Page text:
We need to consider how sourcing strategies can positively impact gender diversity

Referable’s talent insights can pinpoint companies with higher female representation, especially in leadership roles.

Sourcing Strategies for Gender Balance

In today’s highly competitive talent market, even if a company falls short of this ambitious goal, any progress made is a step in the right direction. Reflecting on my recent conversation, I’ve identified some practical sourcing strategies that could prove effective:

Competitor Insights

With over 14M profiles in ANZ, Referable’s talent insights can pinpoint companies with higher female representation, especially in leadership roles. By understanding and emulating their successful practices, companies can enhance their own gender diversity. At a high level you can also look at which companies have female CEOs as you have to assume they have a better than average diversity balance—the CEW Member List may be a good place to start. 

New Graduate Hiring

A focus on recent female STEM graduates and providing them avenues into tech roles is crucial. This approach necessitates a commitment to Learning and Development initiatives that is in sync with a committed gender equity and inclusion program. 

The Shortcut: Targeting Competitors

For companies playing catchup, awareness of competitors in the STEM field that have successfully empowered women at both the graduate and mid-career levels opens up opportunities to attract their talent. If a company is genuinely committed to reducing the gender diversity gap and can showcase success stories of women in their workforce, it creates ample talent attraction opportunity when combined with targeted referrals and direct sourcing. In fact, Referable’s collaborative sourcing features are purposefully designed for this type of proactive referral targeting.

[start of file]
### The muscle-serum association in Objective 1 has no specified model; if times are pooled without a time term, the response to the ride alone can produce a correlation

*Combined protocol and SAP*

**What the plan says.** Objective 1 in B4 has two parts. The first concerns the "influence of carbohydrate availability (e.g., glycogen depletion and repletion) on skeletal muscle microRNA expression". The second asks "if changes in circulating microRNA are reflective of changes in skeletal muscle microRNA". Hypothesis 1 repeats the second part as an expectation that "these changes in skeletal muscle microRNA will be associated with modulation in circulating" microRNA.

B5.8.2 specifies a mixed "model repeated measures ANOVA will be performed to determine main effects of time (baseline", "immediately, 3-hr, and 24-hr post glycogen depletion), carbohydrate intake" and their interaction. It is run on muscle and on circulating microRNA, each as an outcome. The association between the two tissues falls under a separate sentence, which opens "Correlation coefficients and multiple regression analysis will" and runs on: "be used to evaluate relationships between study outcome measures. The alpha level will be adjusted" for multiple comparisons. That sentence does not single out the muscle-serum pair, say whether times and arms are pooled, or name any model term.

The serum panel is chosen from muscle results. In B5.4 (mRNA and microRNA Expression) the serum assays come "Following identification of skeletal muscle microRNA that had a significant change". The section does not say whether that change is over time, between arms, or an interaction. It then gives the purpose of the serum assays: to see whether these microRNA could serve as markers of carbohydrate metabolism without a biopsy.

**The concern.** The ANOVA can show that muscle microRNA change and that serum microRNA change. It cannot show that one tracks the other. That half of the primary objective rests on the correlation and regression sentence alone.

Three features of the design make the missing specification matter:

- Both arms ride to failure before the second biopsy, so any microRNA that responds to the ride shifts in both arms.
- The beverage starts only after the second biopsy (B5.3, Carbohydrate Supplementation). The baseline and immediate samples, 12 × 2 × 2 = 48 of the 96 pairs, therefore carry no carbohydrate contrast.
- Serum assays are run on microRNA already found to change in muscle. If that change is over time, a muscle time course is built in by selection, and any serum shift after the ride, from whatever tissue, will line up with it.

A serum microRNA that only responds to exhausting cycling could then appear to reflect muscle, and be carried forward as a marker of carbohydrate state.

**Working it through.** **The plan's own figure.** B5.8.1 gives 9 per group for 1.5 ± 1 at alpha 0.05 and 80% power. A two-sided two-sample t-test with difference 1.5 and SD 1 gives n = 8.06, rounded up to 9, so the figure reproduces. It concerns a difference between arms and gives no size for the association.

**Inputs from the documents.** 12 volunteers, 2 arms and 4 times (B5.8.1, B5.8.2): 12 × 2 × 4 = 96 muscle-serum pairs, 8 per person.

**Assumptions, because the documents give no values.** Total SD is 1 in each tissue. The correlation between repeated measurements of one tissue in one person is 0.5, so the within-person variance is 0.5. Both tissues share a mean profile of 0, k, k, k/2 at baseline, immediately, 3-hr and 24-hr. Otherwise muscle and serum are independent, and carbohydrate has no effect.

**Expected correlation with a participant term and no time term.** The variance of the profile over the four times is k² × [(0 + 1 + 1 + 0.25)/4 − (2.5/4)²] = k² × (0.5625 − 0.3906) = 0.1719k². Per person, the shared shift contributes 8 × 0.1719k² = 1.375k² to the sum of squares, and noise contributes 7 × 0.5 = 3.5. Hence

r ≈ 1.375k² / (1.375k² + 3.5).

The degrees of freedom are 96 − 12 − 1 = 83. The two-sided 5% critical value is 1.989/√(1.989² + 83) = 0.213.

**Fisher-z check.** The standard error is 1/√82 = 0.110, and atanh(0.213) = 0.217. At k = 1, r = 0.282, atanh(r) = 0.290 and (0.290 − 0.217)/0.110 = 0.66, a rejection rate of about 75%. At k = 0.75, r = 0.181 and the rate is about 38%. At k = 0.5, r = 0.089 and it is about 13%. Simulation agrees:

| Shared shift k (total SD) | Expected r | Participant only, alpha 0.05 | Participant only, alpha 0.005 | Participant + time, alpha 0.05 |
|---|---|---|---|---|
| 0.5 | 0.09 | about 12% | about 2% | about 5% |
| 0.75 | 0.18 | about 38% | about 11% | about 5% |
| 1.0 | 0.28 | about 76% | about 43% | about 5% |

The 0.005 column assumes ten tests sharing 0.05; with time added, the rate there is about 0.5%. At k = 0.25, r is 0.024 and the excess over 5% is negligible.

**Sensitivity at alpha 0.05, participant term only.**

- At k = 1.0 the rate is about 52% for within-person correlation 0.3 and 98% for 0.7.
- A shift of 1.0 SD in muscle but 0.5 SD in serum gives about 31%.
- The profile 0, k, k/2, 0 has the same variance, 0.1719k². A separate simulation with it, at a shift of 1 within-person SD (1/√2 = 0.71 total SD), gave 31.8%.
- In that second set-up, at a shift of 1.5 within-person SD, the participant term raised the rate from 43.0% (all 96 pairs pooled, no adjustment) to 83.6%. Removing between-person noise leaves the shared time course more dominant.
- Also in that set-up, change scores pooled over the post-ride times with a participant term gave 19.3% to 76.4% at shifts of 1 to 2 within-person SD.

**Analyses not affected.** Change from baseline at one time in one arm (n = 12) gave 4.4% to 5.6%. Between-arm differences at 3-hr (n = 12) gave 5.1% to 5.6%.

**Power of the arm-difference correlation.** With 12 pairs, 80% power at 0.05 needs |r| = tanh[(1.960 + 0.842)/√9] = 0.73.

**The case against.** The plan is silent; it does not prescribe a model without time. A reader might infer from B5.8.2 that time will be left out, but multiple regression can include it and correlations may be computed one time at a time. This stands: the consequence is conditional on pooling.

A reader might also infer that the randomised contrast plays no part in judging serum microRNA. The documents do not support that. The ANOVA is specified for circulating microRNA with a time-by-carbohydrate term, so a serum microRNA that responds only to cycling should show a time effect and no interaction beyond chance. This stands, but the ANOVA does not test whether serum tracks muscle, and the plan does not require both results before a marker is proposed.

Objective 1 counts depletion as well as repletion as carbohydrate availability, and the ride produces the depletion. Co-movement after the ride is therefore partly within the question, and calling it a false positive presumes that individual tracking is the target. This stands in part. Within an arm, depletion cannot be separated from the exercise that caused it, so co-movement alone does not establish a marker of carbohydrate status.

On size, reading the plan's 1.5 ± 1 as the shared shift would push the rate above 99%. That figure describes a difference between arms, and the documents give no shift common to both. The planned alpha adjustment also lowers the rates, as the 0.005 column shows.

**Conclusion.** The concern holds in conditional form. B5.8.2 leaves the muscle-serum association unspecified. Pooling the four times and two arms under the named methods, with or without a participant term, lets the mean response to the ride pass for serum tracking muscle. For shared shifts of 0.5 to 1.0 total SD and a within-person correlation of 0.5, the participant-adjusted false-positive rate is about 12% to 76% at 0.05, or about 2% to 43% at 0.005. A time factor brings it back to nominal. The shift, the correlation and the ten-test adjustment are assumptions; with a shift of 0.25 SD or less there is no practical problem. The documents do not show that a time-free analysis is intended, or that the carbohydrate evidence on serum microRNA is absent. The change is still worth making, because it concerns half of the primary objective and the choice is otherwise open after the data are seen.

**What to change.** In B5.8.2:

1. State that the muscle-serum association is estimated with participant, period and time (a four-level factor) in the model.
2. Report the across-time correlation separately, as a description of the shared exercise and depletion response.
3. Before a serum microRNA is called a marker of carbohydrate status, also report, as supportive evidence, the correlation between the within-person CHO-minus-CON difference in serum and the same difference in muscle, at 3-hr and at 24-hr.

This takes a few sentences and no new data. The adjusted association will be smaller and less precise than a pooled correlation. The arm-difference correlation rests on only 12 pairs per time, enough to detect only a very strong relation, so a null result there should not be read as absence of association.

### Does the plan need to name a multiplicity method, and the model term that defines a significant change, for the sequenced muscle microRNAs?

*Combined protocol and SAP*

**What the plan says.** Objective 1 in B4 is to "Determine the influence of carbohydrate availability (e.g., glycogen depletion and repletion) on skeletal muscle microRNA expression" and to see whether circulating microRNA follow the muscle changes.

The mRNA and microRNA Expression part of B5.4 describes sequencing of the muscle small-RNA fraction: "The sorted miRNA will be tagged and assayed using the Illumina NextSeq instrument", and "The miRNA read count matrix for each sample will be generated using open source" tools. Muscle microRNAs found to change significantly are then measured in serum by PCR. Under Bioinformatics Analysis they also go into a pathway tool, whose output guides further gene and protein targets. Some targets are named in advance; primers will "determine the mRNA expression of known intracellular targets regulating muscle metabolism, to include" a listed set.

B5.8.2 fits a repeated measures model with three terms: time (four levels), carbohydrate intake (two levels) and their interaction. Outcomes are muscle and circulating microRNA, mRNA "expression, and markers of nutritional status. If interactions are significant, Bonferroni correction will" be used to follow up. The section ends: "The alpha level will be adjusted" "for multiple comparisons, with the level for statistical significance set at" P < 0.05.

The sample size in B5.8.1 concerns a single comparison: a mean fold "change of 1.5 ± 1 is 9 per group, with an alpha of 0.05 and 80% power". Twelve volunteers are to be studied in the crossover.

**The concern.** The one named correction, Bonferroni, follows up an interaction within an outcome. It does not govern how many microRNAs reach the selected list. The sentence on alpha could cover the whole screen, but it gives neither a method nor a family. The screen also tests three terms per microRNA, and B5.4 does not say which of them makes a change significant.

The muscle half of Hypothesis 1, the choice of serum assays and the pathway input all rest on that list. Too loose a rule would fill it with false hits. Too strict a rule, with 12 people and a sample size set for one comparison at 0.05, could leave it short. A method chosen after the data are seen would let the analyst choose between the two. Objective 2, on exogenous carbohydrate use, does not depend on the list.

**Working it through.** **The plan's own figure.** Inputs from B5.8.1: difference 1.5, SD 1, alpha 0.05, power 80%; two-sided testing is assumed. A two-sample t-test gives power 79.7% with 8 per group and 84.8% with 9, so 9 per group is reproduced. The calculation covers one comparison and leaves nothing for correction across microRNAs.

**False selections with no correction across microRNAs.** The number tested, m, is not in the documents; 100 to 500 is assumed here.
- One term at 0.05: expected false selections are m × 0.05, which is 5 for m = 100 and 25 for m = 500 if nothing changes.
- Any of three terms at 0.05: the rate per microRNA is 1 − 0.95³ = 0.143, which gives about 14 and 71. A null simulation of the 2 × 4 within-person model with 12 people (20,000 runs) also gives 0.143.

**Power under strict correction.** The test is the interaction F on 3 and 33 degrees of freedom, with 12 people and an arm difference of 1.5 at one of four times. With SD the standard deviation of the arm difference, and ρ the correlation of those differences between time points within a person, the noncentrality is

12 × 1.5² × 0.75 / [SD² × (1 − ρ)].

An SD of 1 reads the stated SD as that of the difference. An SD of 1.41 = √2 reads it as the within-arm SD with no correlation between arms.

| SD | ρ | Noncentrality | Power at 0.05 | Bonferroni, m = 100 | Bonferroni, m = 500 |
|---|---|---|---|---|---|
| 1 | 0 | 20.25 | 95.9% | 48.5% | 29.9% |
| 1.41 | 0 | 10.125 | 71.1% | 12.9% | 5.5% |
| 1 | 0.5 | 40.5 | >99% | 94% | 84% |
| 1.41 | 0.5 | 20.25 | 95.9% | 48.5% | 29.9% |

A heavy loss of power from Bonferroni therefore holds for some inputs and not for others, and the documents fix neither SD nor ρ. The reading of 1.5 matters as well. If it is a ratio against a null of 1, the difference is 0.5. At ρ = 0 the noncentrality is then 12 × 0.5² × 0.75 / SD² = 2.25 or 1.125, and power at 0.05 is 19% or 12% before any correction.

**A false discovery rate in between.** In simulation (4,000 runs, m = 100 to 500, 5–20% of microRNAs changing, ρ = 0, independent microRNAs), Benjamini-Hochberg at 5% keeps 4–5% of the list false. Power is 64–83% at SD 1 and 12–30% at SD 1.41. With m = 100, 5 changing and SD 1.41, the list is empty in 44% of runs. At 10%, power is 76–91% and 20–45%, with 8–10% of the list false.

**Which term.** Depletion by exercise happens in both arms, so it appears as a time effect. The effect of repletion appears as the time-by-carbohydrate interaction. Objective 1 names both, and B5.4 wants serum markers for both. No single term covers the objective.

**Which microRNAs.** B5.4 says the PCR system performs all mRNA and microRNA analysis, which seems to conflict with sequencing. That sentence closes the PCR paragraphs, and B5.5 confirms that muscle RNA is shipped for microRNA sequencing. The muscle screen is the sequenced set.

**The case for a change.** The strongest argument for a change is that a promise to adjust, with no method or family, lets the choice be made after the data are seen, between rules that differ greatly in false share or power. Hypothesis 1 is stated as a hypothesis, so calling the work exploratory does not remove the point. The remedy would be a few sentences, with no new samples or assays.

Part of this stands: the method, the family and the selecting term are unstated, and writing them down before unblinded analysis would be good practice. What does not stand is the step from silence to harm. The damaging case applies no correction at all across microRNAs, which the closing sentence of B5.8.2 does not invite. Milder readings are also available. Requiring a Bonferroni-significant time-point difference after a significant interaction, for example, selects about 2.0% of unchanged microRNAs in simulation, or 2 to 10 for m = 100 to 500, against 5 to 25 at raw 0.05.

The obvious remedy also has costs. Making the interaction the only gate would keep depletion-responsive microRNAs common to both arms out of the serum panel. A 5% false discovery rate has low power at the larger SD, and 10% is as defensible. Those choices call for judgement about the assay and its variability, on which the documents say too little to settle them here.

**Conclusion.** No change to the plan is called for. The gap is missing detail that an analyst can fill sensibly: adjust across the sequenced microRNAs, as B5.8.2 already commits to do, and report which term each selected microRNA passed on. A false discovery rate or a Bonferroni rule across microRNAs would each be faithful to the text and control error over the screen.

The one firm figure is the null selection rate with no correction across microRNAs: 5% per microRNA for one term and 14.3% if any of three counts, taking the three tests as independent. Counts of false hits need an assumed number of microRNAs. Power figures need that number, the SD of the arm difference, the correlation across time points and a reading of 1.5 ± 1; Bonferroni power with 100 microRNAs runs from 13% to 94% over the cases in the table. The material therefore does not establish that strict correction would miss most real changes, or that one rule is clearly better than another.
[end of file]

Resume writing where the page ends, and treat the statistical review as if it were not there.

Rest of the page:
Sourcing strategies on their own are not enough to improve gender diversity disparities

In STEM occupations, women represent only 29.2% of the workforce, and while New Zealand is at a high 48% level, Australia lags at just 15% in 2021.

Harmonizing Goals and Realities

Striving for a 50:50 gender ratio is an admirable ambition, but it must be grounded in the realities of the workforce. Gender parity in tech roles is not an achievement to be solved by the recruiting team overnight; it demands a nuanced, long-term strategy. Beyond just gathering more candidates, it involves nurturing an inclusive culture, enabling mentorship, and advocating for equitable policies that attract high potential candidates. In tandem with overall people strategies, platforms like Referable play an essential role of the talent sourcing plan, as automated talent mapping, competitor insights and proactive candidate sourcing go a long way towards successful achievement of ambitious gender parity goals.